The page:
You know I've never heard of anyone being sued for doing that, only for downloading things without any intention of compensating the creator and/or rights holder of the content.
 
2012-11-30 06:52:31 PM
So if you download a car, max you have to pay is $5K. Pretty decent price for a late model sedan or SUV.

/I only download the popular stuff
 
2012-11-30 07:21:58 PM

DerpHerder: Yes just as it is illegal for me to rip a CD I legally purchased onto my computer, and or transfer/copy my vinyl collection into a digital format. I have to purchase another license from the owner to pay someone else a premium to do something I myself can do at no cost... Sounds legit.


Actually that's not even cut-and-dry illegal, which is why I specifically omitted it. Lawyers for both MGM and the RIAA have both said that it's not clearly illegal (or legal, however), and note that no prosecutions have gone after that alone. And, from an ethical standpoint, it's miles ahead of the person that goes on a torrent site and downloads a song they know they don't own any rights to nor have any expectation of downloading legally. You bought the original media, so you didn't just take someone's potential food off their plate.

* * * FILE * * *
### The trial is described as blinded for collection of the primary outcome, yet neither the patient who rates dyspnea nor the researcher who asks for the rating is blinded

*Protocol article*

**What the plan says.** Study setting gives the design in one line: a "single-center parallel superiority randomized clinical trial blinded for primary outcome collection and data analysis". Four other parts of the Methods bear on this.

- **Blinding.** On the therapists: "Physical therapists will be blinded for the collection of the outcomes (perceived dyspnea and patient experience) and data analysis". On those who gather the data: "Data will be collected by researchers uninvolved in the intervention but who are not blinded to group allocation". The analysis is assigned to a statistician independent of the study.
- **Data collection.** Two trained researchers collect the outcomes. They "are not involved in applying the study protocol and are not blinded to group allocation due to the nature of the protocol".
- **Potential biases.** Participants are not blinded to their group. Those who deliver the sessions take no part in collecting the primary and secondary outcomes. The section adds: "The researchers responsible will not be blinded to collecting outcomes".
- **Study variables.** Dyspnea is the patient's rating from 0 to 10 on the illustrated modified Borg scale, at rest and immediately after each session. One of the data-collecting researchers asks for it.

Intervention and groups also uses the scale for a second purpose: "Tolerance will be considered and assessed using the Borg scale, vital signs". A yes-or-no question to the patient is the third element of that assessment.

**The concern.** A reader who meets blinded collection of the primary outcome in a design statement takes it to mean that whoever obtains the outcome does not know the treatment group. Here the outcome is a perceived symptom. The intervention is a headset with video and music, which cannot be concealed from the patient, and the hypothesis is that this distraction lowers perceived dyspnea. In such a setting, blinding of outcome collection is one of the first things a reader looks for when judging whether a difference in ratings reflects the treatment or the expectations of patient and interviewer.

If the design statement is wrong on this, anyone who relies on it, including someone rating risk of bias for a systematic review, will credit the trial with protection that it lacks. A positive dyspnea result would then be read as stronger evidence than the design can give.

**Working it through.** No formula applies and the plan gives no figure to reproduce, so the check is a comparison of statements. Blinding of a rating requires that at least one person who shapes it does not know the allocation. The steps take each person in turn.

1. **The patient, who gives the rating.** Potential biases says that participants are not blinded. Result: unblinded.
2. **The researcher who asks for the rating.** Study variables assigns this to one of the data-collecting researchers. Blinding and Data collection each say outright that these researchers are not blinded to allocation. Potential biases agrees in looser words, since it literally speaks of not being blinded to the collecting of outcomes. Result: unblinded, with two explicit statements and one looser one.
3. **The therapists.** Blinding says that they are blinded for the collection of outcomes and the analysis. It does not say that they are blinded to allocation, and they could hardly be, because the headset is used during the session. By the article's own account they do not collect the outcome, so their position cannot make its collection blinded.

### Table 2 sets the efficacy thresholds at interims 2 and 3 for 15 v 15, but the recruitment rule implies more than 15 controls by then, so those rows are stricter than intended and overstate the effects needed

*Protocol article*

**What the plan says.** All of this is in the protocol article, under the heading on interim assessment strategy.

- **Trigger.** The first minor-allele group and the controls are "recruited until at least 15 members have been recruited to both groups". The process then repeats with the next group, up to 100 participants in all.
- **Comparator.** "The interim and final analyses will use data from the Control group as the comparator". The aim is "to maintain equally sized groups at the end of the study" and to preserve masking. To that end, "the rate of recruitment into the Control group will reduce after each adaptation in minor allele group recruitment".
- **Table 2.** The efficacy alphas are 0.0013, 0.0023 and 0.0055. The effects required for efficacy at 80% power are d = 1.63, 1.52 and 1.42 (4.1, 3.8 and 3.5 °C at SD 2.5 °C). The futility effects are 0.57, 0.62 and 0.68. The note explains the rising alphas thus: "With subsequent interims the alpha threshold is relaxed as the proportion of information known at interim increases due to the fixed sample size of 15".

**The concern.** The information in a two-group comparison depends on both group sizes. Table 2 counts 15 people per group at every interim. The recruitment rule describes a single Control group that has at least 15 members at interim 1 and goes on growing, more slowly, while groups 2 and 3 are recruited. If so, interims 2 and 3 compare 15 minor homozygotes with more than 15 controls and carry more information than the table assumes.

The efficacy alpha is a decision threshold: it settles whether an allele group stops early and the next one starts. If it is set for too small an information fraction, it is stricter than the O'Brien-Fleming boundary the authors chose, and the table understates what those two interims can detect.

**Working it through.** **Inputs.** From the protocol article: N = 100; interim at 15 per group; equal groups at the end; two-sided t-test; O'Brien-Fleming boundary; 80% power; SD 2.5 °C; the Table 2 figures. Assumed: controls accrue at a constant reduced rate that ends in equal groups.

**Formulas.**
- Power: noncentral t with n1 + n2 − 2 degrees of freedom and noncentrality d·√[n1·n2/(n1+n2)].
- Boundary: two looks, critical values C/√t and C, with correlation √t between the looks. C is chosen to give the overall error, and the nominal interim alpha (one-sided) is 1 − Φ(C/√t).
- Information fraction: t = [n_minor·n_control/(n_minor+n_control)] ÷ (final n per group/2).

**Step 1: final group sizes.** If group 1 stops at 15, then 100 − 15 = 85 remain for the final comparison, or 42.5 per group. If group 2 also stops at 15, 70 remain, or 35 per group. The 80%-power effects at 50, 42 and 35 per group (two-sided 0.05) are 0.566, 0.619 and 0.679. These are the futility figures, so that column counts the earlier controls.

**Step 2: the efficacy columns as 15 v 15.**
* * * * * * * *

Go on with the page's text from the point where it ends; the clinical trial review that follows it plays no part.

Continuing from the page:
The wiki on ripping even comes up with this quote:

MGM attorney Don Verrilli (later appointed United States Solicitor General by the Obama administration), stated: "And let me clarify something I think is unclear from the amicus briefs. The record companies, my clients, have said, for some time now, and it's been on their Website for some time now, that it's perfectly lawful to take a CD that you've purchased, upload it onto your computer, put it onto your iPod. There is a very, very significant lawful commercial use for that device, going forward." - From Wikipedia